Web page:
It is not uncommon for me to receive copies of new books fresh off the presses in the hopes that CBC will promote them through our book review section or promote them as resources to our audience. I was happy to receive a copy of Human Embryo Adoption: Biotechnology, Marriage and the Right to Life, but I have to confess, I knew what I’d find within the pages before I even opened the book.
Human Embryo Adoption is a collection of essays written by some of the leading Catholic voices in theology, ethics, and science. And at the heart of these essays is an attempt to reconcile Catholic teachings with the moral quandary of what should and ought to be done with the frozen surplus human embryos which have an ‘absurd fate’.
Full disclosure before I continue. I am not a Roman Catholic, so I am no expert on Catholic teachings or Catholic theology. However, I have always appreciated Catholic scholars for their theological and intellectual rigor and their right sense of urgency to address important moral and ethical concerns. Robert George of Princeton states up front in the foreword of the book, that because the issue of human embryo adoption is so urgent, Catholic scholars place special importance on trying to resolve the dilemma of what we are to do with the cryopreserved embryo who is most definitely the least of our brothers and sisters. Catholic teaching agrees that the dignity of the embryo has twice been violated, first by the ex vivo creation of the embryo, and second by the cryopreservation of that embryo. So, from this starting point, Human Embryo Adoption attempts to redress the disposition question for the embryo—that is, what is to become of the frozen embryo . And, at this point, for me, there were no surprises because Catholic teaching to date is silent on the issue of the embryos disposition; therefore, as an open question in this book, the debate is lively and varied. To their credit, these faithful Catholics seem to be alone in their earnest wrestling with such an important moral dilemma, and I imagine their heavy intellectual lifting will only further benefit the common good.
Human Embryo Adoption provides essays which cover the gamut of:
- Can, should, and ought married couples adopt surplus embryos?
- Can a single woman adopt a surplus embryo?
- Can an embryo, rescued from the freezer, be implanted and allowed to be born and then given up for adoption? What is morally permissible?
The scholarly papers provide a spectrum of reflection and instruction which all aim to point to the truth. Each in its own way attempting to make right a situation we are forced to address and in this case, to reconcile the theological teachings with the appropriate way forward.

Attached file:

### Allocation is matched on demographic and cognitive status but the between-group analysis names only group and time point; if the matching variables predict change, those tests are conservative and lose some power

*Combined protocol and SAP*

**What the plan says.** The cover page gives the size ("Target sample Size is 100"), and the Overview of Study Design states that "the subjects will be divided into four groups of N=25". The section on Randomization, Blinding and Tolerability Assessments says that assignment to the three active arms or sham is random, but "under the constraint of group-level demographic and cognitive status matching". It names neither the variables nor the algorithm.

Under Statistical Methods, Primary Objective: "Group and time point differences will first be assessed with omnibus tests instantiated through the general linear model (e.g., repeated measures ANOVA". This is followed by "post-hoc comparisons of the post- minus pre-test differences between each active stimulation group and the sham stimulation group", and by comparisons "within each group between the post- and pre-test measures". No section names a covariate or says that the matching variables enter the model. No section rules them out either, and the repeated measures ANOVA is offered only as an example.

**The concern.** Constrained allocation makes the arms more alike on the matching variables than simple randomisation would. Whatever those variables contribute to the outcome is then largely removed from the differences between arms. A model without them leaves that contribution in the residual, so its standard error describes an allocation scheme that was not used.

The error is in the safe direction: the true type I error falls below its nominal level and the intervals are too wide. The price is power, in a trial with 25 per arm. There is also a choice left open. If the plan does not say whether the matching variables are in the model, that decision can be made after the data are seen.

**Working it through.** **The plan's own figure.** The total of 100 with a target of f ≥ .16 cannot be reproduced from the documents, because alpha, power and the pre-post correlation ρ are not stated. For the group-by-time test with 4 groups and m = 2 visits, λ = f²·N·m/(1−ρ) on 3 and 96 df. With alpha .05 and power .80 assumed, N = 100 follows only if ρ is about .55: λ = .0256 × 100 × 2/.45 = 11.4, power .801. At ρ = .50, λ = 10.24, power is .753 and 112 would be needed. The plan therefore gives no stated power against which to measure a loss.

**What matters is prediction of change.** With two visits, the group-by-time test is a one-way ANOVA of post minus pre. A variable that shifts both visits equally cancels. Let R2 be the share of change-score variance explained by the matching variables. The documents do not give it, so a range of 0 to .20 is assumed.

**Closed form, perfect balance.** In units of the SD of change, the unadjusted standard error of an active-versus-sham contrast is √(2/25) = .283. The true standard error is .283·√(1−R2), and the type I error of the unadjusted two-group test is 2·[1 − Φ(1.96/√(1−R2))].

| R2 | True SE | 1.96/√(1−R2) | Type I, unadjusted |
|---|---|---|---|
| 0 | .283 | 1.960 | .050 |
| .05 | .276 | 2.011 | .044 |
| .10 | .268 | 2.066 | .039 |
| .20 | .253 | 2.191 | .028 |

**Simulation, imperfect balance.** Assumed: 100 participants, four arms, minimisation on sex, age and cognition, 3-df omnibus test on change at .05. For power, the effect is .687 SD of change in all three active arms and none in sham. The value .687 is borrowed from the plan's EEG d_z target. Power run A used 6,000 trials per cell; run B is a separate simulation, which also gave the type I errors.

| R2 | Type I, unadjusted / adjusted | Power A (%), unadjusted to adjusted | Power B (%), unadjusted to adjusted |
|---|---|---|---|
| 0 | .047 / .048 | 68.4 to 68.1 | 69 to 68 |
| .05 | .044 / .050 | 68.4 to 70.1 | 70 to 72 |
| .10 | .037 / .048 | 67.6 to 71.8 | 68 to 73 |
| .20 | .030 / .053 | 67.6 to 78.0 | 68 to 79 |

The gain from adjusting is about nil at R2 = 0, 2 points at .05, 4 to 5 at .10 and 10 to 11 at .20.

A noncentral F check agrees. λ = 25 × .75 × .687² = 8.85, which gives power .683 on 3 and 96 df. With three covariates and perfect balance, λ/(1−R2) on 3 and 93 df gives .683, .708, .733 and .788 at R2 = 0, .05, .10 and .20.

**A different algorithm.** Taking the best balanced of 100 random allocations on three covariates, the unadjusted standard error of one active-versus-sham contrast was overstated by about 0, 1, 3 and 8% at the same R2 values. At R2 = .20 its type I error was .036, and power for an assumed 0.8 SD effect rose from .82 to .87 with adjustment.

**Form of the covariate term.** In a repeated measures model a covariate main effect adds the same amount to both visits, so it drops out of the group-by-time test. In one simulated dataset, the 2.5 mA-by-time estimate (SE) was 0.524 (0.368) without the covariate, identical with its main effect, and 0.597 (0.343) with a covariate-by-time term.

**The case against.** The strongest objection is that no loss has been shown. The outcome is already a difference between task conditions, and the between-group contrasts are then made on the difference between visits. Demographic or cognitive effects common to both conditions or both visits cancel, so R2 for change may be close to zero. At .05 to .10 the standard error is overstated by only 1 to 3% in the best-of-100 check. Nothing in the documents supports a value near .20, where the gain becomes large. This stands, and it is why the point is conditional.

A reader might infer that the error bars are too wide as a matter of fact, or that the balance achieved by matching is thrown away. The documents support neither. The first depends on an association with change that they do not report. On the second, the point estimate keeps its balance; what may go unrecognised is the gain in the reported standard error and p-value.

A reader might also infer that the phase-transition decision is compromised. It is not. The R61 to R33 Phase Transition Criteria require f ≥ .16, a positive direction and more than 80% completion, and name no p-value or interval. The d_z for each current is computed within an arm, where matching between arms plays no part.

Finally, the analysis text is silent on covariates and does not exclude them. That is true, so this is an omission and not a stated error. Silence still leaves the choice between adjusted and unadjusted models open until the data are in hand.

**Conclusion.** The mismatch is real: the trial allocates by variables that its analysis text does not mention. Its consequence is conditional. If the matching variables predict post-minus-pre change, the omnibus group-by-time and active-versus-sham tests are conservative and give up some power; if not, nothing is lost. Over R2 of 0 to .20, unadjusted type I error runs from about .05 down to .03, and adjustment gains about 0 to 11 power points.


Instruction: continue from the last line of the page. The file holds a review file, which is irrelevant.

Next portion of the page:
For example, William E. May, Ph.D . – winner of last year’s Paul Ramsey Award—
argues in his essay that it is morally permissible for a woman, whether married or single, to ‘adopt by choice the proposal to have an abandoned and frozen unborn child, a human embryo immorally generated by IVF . . .’
Arguing from the other side, Rev. Tadeusz Pacholczyk, Ph.D ., notes the difficulty ‘of a morally licit path to resolution’ and outlines ‘certain arguments that identify the intrinsic evil of embryo adoption as the instrumentalization and misuse of goods proper to procreation and marriage.’
Throughout this book, the essays go back and forth discussing the moral obligation to rescue or not rescue the abandoned embryo, presenting a Catholic discussion on becoming a mother vs. becoming pregnant, conjugal love and embryo adoption and providing responses to the objections of embryo adoption.
Apart from agreeing that creating life ex vivo and freezing it is not morally permissible, Human Embryo Adoption suggests that the road leading back to the Church of Rome is windy and bumpy for now. Moving forward, we at the CBC will continue to promote IVF practices which do not create surplus embryos, and continue to back policies that hinder the creation of surplus embryos (like the German law ) – all for the hope that the embryo adoption debate will soon fade, along with the number of human embryos destined to an ‘absurd fate.’
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